Many people consider car snacking an art. It should also be appreciated as a science, a nutritional science. “The last things you want to snack on during a long trip are carbohydrates especially sugar,” says Dr. Berg. Carbohydrates offer a short term boost followed by a punishing plunging crash. Protein foods are much better. Almonds and most nuts rank high as a driving snack as do vegetable and fruit slices. Chips, chocolate, pretzels, sugary beverages all put you on the fast lane to snoozeville.

By |2020-08-13T11:10:26+00:00August 13th, 2020|8 Comments

Roads We Remember #5

Fresh apple cider flowed through a long pipe that ran the length of the walk-up counter. It had a dozen spigots. Each one required a simple twist to fill your cup.

Pushing through the creaky screen door to enter, mingled aromas of fresh fruit and raw wood perfumed the air inside the rough hewn farm stand. You found yourself surrounded by a profusion of color and abundance.

A great maple tree towered out front to shade you from the midday summer sun and in the fall its translucent lollipop orange leaves offered a glorious umbrella under which you could savor delicious apple cider donuts.

As a kid in New Jersey in the 1960s, Tice’s Farm in Montvale, NJ represented an irresistible destination for a backroad ride in the country. Even when stationed in the back seat of the family sedan, it promised a wonderful journey to a special somewhere else.

Today a similar drive to the Tice’s location finds a sprawling parking lot covered in asphalt, bricks and mortar, occupied by Athleta sportswear, Panera’s, Victoria’s Secret and many more familiar stores. A Hilton Hotel and an office park now occupy land once home to Tice’s orchard. But open road enthusiasts despair not. Within an easy morning’s journey new and similar memories can be born for the kid in all of us on…

The road to Sugarloaf.

Route 17 A – A sweet drive to Sugarloaf

Rocco Dairy Farm, Rt. 13 Warwick, NY

First, a shout out to Averell Harriman and the Harriman family who in 1910 donated the first 10,000 acres plus 1 million dollars to start what is now the 47,527 acre Harriman State Park in New York. Their effort made this ride worth your effort.

Heading west at the Route 17A entrance off Route 17 in Tuxedo, NY brings you into the western tip of Harriman State Park. Passing through the site of the “Renaissance Festival places you at the foot of a wonderful mountain populated with “Tail-of the-Dragon” quality switchbacks on both the ascent and steep descent through the forest. Early morning can find a bear or a deer sharing the road. It’s not Yellowstone but be aware.


Conclusion of your first descent puts you in the town of Greenwood Lake. Watch you speed.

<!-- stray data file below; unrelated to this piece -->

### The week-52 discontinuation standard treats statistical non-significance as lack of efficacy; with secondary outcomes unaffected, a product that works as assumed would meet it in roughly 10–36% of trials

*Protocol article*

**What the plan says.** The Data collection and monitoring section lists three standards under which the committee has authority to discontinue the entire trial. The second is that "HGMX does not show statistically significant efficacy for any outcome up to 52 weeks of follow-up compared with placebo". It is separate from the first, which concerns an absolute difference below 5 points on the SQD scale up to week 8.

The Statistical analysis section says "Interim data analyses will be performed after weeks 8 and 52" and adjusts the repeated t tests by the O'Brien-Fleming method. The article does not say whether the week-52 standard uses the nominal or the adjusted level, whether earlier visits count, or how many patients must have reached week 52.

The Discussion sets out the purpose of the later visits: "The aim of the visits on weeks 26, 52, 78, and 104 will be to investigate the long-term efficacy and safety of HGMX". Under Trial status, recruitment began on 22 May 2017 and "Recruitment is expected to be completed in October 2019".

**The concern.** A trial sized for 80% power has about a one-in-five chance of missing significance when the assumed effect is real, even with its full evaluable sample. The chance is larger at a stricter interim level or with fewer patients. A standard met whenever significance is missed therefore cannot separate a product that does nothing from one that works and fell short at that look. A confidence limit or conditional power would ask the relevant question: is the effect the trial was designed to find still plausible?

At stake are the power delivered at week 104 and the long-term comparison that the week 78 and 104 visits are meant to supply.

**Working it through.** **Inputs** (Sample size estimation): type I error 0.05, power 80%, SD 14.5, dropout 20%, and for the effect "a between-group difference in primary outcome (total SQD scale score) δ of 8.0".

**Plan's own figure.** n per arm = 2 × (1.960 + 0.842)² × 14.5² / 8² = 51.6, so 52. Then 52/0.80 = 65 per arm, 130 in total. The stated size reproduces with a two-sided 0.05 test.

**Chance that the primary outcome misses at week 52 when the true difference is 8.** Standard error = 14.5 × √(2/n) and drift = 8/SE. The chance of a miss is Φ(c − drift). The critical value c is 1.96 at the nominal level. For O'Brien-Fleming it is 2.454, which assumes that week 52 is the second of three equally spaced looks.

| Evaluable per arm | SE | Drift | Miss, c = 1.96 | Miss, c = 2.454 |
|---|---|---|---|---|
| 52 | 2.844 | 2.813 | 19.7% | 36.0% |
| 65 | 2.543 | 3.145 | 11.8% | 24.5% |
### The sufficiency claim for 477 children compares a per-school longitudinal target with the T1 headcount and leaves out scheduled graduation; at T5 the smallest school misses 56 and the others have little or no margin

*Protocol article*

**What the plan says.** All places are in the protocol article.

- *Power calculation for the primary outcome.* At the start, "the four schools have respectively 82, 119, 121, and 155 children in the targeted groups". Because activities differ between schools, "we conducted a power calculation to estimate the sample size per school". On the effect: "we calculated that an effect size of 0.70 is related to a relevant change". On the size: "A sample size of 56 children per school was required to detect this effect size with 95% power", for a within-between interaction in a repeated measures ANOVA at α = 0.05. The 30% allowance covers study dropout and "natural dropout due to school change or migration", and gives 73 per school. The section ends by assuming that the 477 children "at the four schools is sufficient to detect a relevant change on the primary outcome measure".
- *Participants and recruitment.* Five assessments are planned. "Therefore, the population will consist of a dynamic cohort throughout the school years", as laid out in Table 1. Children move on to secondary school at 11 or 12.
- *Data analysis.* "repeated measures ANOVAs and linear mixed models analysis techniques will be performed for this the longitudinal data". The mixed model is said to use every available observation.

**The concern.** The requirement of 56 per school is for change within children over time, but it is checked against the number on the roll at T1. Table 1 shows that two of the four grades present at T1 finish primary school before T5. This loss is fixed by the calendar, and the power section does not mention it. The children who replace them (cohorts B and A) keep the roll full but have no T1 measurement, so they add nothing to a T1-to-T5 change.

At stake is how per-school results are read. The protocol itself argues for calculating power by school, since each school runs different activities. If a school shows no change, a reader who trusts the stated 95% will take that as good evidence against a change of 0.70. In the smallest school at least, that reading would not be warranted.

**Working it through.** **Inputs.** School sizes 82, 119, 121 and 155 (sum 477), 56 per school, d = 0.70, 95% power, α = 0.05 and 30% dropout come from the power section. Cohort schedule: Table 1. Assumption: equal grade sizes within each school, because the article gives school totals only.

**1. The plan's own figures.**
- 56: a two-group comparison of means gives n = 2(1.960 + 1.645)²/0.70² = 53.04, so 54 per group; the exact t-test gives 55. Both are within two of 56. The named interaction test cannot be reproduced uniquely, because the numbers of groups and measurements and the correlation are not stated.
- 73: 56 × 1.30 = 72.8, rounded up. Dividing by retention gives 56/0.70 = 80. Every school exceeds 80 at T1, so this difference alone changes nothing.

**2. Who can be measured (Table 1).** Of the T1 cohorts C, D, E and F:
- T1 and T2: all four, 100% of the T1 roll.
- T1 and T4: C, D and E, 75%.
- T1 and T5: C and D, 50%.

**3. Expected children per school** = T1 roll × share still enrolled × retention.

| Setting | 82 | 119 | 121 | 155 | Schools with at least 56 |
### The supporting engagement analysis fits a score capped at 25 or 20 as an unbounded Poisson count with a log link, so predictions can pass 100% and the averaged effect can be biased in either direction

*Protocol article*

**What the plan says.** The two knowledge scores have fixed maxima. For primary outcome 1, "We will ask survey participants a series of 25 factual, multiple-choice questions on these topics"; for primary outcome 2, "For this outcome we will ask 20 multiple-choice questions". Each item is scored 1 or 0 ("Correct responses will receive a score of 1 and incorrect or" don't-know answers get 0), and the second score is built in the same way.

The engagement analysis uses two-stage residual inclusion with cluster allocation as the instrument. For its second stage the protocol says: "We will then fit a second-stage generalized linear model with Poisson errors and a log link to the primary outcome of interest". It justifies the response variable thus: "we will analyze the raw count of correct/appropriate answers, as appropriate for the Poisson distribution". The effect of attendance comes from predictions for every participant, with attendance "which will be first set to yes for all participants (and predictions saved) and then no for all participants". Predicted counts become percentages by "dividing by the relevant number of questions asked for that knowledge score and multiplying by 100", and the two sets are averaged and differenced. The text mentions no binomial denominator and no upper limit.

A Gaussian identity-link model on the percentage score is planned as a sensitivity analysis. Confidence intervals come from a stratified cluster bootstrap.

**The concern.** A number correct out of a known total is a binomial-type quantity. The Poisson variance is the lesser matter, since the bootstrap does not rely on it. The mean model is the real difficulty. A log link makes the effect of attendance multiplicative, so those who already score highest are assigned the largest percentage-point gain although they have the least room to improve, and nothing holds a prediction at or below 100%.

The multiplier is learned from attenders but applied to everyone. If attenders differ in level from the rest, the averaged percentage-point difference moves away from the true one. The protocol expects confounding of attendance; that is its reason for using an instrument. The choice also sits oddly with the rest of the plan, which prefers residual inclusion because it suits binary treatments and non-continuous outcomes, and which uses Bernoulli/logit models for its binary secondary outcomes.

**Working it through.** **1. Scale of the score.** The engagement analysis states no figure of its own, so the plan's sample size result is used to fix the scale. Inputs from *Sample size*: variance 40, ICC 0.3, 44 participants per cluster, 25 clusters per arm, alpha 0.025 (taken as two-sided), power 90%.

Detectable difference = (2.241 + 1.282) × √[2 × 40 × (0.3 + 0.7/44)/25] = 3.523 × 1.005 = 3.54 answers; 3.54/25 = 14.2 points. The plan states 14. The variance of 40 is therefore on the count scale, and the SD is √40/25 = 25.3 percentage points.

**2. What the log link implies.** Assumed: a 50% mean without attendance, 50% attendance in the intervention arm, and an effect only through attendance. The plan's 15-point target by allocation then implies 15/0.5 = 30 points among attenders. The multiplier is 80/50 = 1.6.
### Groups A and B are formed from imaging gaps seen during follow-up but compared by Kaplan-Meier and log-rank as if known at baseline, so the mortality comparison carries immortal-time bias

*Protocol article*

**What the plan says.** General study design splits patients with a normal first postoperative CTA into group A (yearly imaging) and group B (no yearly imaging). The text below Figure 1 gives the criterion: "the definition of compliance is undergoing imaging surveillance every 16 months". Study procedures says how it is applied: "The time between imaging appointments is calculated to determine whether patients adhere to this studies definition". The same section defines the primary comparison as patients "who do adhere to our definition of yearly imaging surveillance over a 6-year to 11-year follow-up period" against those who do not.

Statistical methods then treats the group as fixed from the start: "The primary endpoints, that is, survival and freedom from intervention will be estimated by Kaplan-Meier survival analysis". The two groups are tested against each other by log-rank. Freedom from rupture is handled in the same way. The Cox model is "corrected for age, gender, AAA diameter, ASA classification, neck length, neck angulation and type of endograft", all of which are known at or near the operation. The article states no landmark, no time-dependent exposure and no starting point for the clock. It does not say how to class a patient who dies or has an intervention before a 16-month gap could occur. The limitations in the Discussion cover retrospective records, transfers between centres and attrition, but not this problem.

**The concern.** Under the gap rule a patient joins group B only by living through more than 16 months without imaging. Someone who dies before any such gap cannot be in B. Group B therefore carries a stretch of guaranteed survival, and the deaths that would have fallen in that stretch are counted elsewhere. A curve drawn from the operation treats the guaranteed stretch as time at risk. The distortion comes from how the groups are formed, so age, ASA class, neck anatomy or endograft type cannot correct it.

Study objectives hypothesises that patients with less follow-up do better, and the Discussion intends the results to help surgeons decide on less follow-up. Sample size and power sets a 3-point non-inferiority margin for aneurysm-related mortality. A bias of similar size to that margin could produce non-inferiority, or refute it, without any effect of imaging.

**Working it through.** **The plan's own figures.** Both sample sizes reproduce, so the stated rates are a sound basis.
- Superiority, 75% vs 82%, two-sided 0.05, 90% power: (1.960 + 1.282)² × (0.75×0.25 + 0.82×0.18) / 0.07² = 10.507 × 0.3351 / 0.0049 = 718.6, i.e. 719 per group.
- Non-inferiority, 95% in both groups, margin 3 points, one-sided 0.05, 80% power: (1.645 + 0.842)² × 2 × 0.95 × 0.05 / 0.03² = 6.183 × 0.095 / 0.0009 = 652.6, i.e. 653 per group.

Navigating though a brief patch of civilization will put you back in the woods and ascending Mt. Peter. While less circuitous than the first mountain road, 17A, here, crosses the Appalachian Trail with access parking available and offers stunning views of the Warwick Valley. One of the best locations to feast your eyes and treat your taste buds is the Bellvale Creamery. Here you can enjoy great ice cream while sitting on a grassy hill overlooking a spectacular vista. But wait there’s more, a special two for one bonus. From the same Creamery parking lot you can climb to the famous Mount Peter Hawk Watch observation station. Bring your binoculars, say hello to an eagle.

Bellvale Creamery


Descending Mt. Peter will bring you to a “T” intersection with NY Route 94. While Sugarloaf requires turning right, mention must be made of Pennings Farm Market located a few miles down the road if you turn left. A 100-acre farm with food, an excellent nursery, music, a bar and a great attitude, Pennings provides a worthy rest stop or destination. Across the street from Pennings can be found the Warwick Drive-in Theater.

For the trip to Sugarloaf, Turn right at the Route 94 intersection. This brings you into the very pleasant town of Warwick with its excellent shops and many fine restaurants.

Proceeding through town to Warwick Corners, an Exxon station sits at the fork. Route 94 continues to the left. Take the right leg of the fork, Route 13. Route 13 (Kings Highway) travels through mostly rural countryside as it meanders the six miles to Sugarloaf.

Sugarloaf offers a quirky assemblage of craft shops and galleries. A very comfortable environment for wandering about. For food, both the Sugarloaf Tap House with authentic rustic American fare and the Cancun Inn Restaurant offering Mexican American cuisine receive good reviews.

Sugarloaf, NY


For your journey home a very enjoyable two-lane through rural environs awaits  Shortly after leaving Sugarloaf and heading back to Warwick on Rt. 13 (Kings Highway) look for Bellvale Rd. on your left. Once you pass Bellvale Rd. look to your right for Ridge Rd. Blink and you can miss it. Make the right onto Ridge Rd. Follow this meandering blue highway till it “T”s at Rt. 94. Make the left onto Rt. 94. This will take you back to the center of Warwick where you can retrace your original route.


For the kids in your car or for the kid inside you, the “end of the ride, we are all a little tired, but we gotta stop here” farm stand experience, It’s Auntie El’s Farm Market and Country Bakery on Route 17 South in Sloatsburg.

Just as good as Tice’s apple cider donuts ever were, Auntie El’s apple cider donuts bring old memories to life with every bite. Auntie El’s delivers the goods and the goodies from which memories take shape and  traditions take root.

Auntie El’s, Rt. 17S Sloatsburg, NY



By |2020-08-06T10:33:04+00:00August 6th, 2020|6 Comments